Watching back the 2002 World Cup final, once you’ve adjusted your eyes to the low-def visuals, two things jump out. The first is a reminder of the sheer indulgence of Brazil’s front three. Luiz Felipe Scolari built his team on a defence of Edmilson, Roque Junior and a young galloping Lucio; two midfielders in the wily Gilberto Silva and the tireless Kleberson; iconic wingback duo Cafu and Roberto Carlos; all of which allowed him to pick Ronaldinho flickering menacingly behind Rivaldo and Ronaldo in a fantasy-football attack.
Which makes the second thing even more notable: that Brazil weren’t fancied to win this World Cup, at all. Commentator Guy Mowbray (his lilting voice is just about the only thing in this broadcast which hasn’t aged) notes that Brazil have upset the odds to be here. Scolari took over with the team in disarray, on the brink of flunking qualification altogether, and he reinforced them with a steel spine which anchored their journey to the World Cup finals, and the final, and now Ronaldo has the chance to expunge the memory of France ‘98.
Even less was expected of a functional German team at the start of the tournament, though they might have come into the final as favourites had they not been hamstrung by the ruthless disciplinary rules of the era which meant their best player, Michael Ballack, was banned from the biggest match of his life because he picked up a yellow card in the semi-final.
The game is under way. The TV aesthetic was different in 2002: the grass not quite so pleasingly green, the whole package somehow less sparklingly bright. And there is also a notable difference between the style of these two sides: Ronaldo’s silver boots shimmer under the Yokohama lights, while Germany’s ‘short’ sleeves droop around their elbows like a detective’s coat.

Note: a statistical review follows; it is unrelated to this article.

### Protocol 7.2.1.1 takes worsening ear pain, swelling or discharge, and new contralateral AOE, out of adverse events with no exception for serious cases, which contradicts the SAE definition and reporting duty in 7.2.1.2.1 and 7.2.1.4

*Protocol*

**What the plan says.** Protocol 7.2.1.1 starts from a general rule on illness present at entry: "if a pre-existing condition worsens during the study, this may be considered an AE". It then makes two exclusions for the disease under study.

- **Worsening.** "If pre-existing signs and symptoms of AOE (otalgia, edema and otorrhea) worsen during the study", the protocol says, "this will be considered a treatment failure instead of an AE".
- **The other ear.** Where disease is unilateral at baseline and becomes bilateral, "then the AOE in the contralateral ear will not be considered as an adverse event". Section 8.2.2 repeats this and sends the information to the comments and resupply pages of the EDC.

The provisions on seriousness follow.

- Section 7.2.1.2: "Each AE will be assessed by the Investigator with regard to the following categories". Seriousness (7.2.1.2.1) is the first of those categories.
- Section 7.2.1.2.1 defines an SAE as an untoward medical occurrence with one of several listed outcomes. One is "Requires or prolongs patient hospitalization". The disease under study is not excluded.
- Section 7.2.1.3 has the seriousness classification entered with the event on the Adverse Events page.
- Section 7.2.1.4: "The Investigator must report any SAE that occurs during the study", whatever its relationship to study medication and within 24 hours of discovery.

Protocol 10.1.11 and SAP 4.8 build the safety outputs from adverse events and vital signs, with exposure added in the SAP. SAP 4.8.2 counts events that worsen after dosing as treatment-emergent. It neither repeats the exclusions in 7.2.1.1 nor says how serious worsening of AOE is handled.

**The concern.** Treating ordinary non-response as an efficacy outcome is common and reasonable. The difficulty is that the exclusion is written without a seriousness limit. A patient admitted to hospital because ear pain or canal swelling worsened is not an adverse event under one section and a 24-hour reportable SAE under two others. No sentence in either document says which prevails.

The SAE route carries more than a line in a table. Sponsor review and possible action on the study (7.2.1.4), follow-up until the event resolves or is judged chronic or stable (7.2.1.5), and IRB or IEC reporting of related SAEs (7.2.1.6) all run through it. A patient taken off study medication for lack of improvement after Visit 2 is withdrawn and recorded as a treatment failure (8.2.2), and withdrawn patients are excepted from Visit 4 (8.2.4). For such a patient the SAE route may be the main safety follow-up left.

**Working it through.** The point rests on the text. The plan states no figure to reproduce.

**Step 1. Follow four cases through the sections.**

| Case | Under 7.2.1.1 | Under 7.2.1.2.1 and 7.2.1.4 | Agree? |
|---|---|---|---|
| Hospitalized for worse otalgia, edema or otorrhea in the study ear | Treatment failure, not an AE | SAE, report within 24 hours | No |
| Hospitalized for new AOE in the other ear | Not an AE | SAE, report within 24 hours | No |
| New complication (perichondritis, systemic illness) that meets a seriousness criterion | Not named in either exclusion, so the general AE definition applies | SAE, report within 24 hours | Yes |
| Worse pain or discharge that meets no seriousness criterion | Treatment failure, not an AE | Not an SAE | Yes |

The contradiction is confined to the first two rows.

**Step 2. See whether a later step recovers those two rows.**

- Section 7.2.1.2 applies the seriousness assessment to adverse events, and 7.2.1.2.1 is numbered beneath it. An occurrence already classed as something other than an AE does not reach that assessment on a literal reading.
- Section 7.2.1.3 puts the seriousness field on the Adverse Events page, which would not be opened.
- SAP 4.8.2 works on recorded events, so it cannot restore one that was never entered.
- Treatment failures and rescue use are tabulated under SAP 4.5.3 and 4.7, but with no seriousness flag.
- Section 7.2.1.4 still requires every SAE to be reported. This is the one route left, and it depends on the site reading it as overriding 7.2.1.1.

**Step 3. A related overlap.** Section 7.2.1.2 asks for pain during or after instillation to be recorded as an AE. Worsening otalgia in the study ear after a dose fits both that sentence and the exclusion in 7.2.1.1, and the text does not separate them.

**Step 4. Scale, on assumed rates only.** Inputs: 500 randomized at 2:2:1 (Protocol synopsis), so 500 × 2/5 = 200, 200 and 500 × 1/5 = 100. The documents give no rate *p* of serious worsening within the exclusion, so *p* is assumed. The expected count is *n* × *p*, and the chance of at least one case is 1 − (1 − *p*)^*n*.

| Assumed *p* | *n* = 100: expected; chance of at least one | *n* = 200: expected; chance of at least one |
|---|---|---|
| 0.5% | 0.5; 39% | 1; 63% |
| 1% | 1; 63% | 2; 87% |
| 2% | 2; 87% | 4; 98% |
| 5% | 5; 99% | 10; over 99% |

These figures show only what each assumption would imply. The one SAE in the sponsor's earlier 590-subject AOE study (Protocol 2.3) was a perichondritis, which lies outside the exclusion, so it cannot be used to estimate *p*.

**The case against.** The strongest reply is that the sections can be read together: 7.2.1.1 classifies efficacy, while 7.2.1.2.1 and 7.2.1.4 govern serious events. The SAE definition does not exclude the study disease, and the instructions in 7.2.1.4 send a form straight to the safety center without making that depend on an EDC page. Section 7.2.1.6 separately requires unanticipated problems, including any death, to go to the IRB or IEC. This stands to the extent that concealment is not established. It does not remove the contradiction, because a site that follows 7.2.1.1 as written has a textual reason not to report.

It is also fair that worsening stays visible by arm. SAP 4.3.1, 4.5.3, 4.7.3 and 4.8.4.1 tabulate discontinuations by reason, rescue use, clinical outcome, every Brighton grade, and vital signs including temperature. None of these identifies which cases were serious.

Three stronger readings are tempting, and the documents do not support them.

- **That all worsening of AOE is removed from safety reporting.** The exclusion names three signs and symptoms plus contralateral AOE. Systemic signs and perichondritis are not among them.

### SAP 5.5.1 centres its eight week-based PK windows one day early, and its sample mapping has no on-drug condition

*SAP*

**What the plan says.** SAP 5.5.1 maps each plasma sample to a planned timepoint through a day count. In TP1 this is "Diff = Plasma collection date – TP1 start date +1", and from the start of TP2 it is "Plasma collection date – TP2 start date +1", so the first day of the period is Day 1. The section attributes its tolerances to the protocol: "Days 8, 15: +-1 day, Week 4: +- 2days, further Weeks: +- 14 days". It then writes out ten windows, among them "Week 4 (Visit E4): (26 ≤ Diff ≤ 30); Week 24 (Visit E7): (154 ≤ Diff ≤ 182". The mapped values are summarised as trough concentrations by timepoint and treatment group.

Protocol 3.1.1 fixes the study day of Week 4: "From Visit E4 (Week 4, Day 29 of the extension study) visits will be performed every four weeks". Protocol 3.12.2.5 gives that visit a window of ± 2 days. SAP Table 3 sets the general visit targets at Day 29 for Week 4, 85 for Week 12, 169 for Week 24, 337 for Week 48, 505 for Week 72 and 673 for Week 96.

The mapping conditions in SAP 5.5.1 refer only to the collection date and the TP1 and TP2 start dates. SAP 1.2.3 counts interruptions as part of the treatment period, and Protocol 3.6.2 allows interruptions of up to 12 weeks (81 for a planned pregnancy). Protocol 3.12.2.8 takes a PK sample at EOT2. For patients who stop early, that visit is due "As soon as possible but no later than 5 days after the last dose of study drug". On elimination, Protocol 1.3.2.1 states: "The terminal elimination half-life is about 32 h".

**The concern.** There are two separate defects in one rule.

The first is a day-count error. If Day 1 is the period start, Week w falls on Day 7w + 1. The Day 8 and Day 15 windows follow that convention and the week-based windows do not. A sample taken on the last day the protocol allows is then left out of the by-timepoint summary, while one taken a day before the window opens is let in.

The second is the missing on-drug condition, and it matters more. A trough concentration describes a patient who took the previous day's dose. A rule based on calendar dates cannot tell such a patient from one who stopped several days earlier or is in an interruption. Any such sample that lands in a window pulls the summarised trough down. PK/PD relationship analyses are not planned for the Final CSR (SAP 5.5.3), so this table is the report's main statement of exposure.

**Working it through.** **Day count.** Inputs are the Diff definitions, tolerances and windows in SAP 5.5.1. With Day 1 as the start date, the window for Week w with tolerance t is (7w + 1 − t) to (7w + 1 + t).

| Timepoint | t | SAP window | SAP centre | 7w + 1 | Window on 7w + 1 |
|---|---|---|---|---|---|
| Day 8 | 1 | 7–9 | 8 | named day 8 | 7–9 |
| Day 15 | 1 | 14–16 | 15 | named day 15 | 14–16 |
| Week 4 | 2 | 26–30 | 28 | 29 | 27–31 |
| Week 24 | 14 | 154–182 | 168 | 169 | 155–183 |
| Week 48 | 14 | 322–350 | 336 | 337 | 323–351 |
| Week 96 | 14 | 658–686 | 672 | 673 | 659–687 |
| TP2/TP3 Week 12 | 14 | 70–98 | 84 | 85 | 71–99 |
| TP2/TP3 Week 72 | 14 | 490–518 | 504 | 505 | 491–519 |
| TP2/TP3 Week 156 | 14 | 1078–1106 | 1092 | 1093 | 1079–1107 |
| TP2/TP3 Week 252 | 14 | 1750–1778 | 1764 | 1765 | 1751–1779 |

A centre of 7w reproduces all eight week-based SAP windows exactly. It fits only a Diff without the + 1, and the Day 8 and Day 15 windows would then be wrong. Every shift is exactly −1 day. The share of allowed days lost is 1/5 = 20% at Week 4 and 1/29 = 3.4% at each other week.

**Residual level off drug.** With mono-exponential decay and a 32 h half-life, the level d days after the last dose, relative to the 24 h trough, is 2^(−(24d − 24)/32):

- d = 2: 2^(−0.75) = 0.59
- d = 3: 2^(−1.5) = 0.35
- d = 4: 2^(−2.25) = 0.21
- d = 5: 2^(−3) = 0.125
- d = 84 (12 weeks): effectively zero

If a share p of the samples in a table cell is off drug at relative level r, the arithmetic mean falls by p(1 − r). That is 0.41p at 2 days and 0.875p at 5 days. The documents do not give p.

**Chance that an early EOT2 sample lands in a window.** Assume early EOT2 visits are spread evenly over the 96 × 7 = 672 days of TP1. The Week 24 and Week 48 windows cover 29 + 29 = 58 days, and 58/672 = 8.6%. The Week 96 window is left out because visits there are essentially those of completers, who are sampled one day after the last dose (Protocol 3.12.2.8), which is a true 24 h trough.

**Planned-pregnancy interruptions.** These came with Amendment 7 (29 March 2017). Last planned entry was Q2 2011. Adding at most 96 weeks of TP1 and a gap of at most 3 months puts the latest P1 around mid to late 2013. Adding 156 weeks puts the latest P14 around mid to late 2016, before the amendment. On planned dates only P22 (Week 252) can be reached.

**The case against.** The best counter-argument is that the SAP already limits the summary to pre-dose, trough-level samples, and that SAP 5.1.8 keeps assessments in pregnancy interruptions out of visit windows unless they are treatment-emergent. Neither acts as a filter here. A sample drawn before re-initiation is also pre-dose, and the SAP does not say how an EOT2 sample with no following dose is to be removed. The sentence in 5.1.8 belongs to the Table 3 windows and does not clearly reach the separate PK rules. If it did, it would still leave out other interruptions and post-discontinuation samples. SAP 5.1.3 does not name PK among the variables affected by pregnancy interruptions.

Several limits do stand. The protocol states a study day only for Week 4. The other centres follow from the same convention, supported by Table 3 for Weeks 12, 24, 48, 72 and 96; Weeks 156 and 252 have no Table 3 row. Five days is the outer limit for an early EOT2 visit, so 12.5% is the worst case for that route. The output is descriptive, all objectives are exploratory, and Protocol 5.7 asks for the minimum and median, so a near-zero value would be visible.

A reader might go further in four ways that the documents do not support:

And there’s something about the football, too. The Germans never play out from the back. Ever. It seems an instruction that when Oliver Kahn has the ball, the gap between him and his nearest defender must be at least 50 metres, and he doesn’t so much kick it as hoof it upfield. Even the less able sides in Qatar tried to play their way up the pitch, but in 2002, in the ultimate match, Germany played with the directness of a Sam Allardyce side chasing a last-minute equaliser.
The entire energy and rhythm of the match is unrecognisable; there are very few passes between centre-backs, for instance, something you see constantly in the modern game, and there is a noticeable lack of technical ability from the Germans in particular. Everyone seems a little awkward on the ball, touches are heavier than you’d expect, movements less fluid. Miroslav Klose’s weaker left foot has a strictly balance-only brief; it barely touches the ball, so it’s left to the viewer to wonder if that is a Sunday League foot playing in a World Cup final.
Brazil create the only two chances of a ponderous and disjointed first half-hour, both of which are squandered by Ronaldo, who’s slowly finding his groove. They ramp it up a little as they approach half-time and Ronaldo tests Kahn again, but it’s goalless at the break.